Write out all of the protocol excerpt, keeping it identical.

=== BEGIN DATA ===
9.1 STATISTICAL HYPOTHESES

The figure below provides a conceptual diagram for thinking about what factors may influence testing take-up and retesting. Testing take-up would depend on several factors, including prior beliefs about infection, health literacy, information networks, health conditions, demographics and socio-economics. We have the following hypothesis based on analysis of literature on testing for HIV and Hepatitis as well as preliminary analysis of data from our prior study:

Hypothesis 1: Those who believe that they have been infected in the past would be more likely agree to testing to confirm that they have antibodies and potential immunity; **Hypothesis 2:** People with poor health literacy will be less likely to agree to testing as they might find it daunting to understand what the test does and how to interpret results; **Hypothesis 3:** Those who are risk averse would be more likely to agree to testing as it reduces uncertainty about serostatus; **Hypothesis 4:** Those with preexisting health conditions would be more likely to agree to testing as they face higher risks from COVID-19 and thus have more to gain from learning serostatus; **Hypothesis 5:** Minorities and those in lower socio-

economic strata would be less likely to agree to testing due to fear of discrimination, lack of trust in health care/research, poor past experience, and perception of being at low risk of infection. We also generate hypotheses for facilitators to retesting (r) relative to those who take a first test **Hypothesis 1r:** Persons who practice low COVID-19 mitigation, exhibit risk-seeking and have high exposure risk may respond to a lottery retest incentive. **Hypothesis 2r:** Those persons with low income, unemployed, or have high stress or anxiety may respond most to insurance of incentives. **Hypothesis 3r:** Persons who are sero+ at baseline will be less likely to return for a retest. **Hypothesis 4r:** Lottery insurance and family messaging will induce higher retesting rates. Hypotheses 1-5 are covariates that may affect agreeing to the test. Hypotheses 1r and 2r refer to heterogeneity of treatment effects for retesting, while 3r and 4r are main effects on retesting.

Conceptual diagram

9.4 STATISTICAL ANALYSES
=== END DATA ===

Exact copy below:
9.1 STATISTICAL HYPOTHESES

The figure below provides a conceptual diagram for thinking about what factors may influence testing take-up and retesting. Testing take-up would depend on several factors, including prior beliefs about infection, health literacy, information networks, health conditions, demographics and socio-economics. We have the following hypothesis based on analysis of literature on testing for HIV and Hepatitis as well as preliminary analysis of data from our prior study:

Hypothesis 1: Those who believe that they have been infected in the past would be more likely agree to testing to confirm that they have antibodies and potential immunity; **Hypothesis 2:** People with poor health literacy will be less likely to agree to testing as they might find it daunting to understand what the test does and how to interpret results; **Hypothesis 3:** Those who are risk averse would be more likely to agree to testing as it reduces uncertainty about serostatus; **Hypothesis 4:** Those with preexisting health conditions would be more likely to agree to testing as they face higher risks from COVID-19 and thus have more to gain from learning serostatus; **Hypothesis 5:** Minorities and those in lower socio-

economic strata would be less likely to agree to testing due to fear of discrimination, lack of trust in health care/research, poor past experience, and perception of being at low risk of infection. We also generate hypotheses for facilitators to retesting (r) relative to those who take a first test **Hypothesis 1r:** Persons who practice low COVID-19 mitigation, exhibit risk-seeking and have high exposure risk may respond to a lottery retest incentive. **Hypothesis 2r:** Those persons with low income, unemployed, or have high stress or anxiety may respond most to insurance of incentives. **Hypothesis 3r:** Persons who are sero+ at baseline will be less likely to return for a retest. **Hypothesis 4r:** Lottery insurance and family messaging will induce higher retesting rates. Hypotheses 1-5 are covariates that may affect agreeing to the test. Hypotheses 1r and 2r refer to heterogeneity of treatment effects for retesting, while 3r and 4r are main effects on retesting.

Conceptual diagram

9.4 STATISTICAL ANALYSES